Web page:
16. 16. Main article: Spatial intelligence (psychology) This area deals with spatial judgment and the ability to visualize with the mind's eye. Careers which suit those with this type of intelligence include artists, designers and architects. A spatial person is also good with puzzles.[citation needed] Spatial ability is one of the three factors beneath g in the hierarchical model of intelligence. Linguistic This area has to do with words, spoken or written. People with high verbal-linguistic intelligence display a facility with words and languages. They are typically good at reading, writing, telling stories and memorizing words along with dates. They tend to learn best by reading, taking notes, listening to lectures, and by discussing and debating about what they have learned.[citation needed] Those with verbal-linguistic intelligence learn foreign languages very easily as they have high verbal memory and recall, and an ability to understand and manipulate syntax and structure.[citation needed] Verbal ability is one of the most g-loaded abilities.[7] Bodily-kinesthetic Main article: Kinesthetic learning The core elements of the bodily-kinesthetic intelligence are control of one's bodily motions and the capacity to handle objects skillfully (206). Gardner elaborates to say that this intelligence also includes a sense of timing, a clear sense of the goal of a physical action, along with the ability to train responses so they become like reflexes. In theory, people who have bodily-kinesthetic intelligence should learn better by involving muscular movement (e.g. getting up and moving around into the learning experience), and are generally good at physical activities such as sports or dance. They may enjoy acting or performing, and in general they are good at building and making things. They often learn best by doing something physically, rather than by reading or hearing about it. Those with strong bodily- kinesthetic intelligence seem to use what might be termed "muscle memory," drawing on it to supplement or in extreme cases even substitute for other skills such as verbal memory. Careers that suit those with this intelligence include: athletes, pilots, dancers, musicians, actors, surgeons, builders, police officers, and soldiers. Although these careers can be duplicated through virtual simulation, they will not produce the actual physical learning that is needed in this intelligence.[8] Musical Further information: auditory learning This area has to do with sensitivity to sounds, rhythms, tones, and music. People with a high musical intelligence normally have good pitch and may even have absolute pitch, and are able to sing, play musical instruments, and compose music. Since there is a strong auditory component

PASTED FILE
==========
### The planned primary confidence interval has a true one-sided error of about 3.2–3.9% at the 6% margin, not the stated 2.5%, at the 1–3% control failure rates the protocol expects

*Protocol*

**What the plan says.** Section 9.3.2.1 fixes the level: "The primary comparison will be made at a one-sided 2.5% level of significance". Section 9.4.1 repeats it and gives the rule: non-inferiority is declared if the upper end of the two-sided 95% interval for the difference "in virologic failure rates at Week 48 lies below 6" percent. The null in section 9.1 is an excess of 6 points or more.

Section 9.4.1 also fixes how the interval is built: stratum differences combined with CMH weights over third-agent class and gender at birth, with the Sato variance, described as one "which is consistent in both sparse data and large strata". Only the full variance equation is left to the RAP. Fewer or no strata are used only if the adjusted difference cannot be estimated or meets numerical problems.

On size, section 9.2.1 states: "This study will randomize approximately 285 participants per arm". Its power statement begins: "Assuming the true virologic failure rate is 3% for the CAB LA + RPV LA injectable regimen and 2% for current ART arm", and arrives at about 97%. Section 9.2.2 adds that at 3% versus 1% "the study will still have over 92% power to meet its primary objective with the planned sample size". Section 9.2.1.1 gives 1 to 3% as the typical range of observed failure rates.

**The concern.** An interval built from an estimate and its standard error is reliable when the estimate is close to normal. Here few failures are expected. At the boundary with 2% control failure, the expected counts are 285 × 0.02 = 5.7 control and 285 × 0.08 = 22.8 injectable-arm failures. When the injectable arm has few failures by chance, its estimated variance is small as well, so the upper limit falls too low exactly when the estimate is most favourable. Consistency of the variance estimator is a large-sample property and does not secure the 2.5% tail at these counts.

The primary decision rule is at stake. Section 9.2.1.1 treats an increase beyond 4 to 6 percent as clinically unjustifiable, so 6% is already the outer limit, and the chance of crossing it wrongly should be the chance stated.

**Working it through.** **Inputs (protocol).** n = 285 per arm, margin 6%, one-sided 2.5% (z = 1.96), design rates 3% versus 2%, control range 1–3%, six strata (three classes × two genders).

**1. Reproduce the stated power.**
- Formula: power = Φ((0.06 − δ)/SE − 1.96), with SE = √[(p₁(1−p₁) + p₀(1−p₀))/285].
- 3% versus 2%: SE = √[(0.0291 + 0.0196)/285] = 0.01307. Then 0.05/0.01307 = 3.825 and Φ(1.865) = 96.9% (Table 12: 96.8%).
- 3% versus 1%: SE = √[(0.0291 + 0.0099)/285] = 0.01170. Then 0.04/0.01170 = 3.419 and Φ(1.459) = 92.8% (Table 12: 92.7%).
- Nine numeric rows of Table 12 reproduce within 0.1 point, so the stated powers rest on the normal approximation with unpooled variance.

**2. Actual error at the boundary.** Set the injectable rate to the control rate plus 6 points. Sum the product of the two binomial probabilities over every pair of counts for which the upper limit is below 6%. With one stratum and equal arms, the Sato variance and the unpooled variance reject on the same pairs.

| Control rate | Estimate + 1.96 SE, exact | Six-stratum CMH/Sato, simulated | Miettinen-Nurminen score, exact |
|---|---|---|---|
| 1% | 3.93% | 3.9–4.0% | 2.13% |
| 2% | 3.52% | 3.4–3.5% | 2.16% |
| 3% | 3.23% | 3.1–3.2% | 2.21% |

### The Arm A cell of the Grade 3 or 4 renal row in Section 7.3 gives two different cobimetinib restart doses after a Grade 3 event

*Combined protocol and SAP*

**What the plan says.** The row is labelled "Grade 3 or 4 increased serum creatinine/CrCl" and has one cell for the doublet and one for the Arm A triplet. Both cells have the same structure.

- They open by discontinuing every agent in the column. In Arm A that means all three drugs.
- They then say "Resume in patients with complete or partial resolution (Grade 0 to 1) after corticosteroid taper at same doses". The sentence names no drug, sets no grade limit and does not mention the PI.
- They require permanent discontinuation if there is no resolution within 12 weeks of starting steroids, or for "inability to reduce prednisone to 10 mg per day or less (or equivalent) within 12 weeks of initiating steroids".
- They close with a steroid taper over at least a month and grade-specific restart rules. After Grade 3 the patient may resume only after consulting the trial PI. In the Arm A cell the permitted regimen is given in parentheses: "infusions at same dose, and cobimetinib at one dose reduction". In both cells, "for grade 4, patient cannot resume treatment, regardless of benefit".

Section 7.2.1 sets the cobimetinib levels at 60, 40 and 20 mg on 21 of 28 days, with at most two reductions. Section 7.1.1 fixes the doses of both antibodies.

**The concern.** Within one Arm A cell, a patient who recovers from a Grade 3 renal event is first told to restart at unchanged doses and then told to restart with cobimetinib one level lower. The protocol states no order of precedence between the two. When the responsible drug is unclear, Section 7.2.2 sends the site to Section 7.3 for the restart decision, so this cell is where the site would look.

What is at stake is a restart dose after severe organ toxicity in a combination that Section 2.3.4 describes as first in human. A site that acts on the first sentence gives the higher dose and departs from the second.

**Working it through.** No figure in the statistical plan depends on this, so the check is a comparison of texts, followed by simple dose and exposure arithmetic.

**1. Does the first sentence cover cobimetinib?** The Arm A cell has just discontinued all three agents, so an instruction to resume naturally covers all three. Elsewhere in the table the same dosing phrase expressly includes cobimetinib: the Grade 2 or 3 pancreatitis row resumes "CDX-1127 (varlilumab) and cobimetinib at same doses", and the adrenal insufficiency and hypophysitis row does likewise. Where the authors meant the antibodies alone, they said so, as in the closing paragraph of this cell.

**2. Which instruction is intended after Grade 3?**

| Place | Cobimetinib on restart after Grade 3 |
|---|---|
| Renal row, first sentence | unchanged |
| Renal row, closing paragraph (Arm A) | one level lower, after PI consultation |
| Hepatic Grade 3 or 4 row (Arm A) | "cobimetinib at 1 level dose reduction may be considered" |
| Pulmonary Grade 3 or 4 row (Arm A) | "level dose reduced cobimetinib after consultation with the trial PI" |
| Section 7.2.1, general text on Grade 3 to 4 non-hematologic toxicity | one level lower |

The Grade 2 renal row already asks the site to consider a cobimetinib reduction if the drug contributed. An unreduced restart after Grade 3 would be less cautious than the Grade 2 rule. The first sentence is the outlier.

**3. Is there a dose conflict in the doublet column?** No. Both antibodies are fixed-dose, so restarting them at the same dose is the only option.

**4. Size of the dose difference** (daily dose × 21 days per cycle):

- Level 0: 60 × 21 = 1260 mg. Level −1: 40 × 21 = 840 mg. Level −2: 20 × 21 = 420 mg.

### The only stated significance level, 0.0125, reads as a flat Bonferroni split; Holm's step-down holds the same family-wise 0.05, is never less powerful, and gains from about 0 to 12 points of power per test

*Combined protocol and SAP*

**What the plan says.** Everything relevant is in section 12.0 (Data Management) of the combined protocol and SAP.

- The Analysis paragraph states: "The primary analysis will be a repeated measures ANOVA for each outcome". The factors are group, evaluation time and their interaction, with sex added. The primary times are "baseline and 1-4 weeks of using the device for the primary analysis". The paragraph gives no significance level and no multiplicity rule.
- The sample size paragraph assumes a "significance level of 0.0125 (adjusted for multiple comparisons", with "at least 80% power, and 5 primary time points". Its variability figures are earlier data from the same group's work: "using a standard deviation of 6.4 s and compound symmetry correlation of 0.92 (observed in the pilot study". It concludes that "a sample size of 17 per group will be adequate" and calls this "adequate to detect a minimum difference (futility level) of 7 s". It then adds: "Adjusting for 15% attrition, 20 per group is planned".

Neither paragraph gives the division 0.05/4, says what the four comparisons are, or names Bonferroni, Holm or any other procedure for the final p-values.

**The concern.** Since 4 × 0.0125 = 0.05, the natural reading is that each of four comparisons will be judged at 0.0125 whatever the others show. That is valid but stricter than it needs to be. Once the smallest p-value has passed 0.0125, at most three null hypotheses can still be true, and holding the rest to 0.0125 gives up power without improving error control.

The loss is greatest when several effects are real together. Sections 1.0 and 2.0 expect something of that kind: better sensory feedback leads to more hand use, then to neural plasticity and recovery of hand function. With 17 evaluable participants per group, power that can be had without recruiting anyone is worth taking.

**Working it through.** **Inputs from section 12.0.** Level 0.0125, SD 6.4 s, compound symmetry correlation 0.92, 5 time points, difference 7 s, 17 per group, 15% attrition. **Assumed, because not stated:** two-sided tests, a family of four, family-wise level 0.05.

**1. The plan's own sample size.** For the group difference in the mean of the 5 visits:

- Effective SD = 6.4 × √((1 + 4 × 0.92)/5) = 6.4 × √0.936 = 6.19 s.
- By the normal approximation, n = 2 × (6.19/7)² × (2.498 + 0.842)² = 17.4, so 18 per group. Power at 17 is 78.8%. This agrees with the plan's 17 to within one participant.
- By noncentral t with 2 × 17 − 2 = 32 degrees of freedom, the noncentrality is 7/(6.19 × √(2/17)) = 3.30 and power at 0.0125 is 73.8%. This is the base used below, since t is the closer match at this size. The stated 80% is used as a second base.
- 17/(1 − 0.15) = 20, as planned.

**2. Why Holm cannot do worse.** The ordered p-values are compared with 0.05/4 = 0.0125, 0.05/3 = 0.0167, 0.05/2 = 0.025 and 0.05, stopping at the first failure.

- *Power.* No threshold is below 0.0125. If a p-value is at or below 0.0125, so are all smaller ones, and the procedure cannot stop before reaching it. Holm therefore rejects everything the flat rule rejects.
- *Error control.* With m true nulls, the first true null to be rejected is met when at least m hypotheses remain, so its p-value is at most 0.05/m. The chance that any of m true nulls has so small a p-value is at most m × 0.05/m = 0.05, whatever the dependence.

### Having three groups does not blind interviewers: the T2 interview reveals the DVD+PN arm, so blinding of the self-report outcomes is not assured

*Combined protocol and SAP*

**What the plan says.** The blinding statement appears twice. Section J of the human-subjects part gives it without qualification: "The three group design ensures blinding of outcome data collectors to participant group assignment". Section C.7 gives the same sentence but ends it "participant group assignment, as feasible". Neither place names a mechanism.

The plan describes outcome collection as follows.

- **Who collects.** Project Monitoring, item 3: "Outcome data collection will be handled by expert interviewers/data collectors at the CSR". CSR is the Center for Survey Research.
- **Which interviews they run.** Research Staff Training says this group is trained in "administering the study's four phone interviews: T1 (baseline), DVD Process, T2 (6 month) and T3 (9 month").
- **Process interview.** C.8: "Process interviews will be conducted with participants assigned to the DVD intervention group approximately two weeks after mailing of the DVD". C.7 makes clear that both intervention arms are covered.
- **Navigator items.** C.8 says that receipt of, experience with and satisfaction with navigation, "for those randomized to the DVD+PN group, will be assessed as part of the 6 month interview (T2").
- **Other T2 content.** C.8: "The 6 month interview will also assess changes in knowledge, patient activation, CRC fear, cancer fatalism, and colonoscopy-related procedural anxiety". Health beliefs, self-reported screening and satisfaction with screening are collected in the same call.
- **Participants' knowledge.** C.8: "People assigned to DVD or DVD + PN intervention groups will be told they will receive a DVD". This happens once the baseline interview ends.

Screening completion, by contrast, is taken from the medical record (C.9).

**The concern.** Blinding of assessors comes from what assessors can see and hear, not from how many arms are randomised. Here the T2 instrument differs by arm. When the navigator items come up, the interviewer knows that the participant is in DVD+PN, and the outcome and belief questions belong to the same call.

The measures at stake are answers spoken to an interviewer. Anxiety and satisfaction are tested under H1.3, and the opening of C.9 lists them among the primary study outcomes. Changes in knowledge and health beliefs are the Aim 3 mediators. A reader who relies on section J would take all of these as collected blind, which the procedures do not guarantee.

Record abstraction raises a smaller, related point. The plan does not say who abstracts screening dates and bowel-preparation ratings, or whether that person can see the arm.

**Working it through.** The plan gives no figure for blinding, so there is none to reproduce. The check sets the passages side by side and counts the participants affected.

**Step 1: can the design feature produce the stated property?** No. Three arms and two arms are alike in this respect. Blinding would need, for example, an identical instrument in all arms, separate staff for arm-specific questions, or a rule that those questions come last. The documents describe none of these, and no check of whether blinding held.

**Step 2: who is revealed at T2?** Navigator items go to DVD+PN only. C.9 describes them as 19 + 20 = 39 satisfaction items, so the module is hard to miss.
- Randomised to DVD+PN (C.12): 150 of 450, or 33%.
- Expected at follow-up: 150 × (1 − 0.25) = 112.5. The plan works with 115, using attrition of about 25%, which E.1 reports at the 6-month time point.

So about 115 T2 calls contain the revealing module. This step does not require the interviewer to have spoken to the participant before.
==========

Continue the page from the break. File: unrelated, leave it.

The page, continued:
17. 17. to this intelligence, those who are strongest in it may learn best via lecture. Language skills are typically highly developed in those whose base intelligence is musical. In addition, they will sometimes use songs or rhythms to learn. They have sensitivity to rhythm, pitch, meter, tone, melody or timbre. Careers that suit those with this intelligence include instrumentalists, singers, conductors, disc jockeys, orators, writers and composers. Research measuring the effects of music on second language acquisition is supportive of this music-language connection. In an investigation conducted on a group of elementary-aged English language learners, music facilitated their language learning. [9] Gardner's theory may help to explain why music and its sub-componenets (i.e., stress, pitch, rhythm) may be viable vehicles for second language learning. Interpersonal This area has to do with interaction with others. Interpersonal intelligence is the ability to understand others. In theory, individuals who have high interpersonal intelligence are characterized by their sensitivity to others' moods, feelings, temperaments and motivations, and their ability to cooperate in order to work as part of a group. According to Gardner in, How Are Kids Smart: Multiple Intelligences in the Classroom, "Inter- and Intra- personal intelligence is often misunderstood with being extroverted or liking other people..."[10] Interpersonal intelligence means that you understand what people need to work well. Individuals with this intelligence communicate effectively and empathize easily with others, and may be either leaders or followers. They typically learn best by working with others and often enjoy discussion and debate. Careers that suit those with this intelligence include sales, politicians, managers, teachers, counselors and social workers.[11] Intrapersonal This area has to do with introspective and self-reflective capacities. This refers to having a deep understanding of the self; what your strengths/ weaknesses are, what makes you unique, being able to predict your own reactions/emotions. Philosophical and critical thinking is common with this intelligence. Many people with this intelligence are authors, psychologists, counselors, philosophers, and members of the clergy. Naturalistic This area has to do with nurturing and relating information to one’s natural surroundings. Examples include classifying natural forms such as animal and plant species and rocks and mountain types; and the applied knowledge of nature in farming, mining, etc. Careers which suit those with this intelligence include naturalists, farmers and gardeners. Existential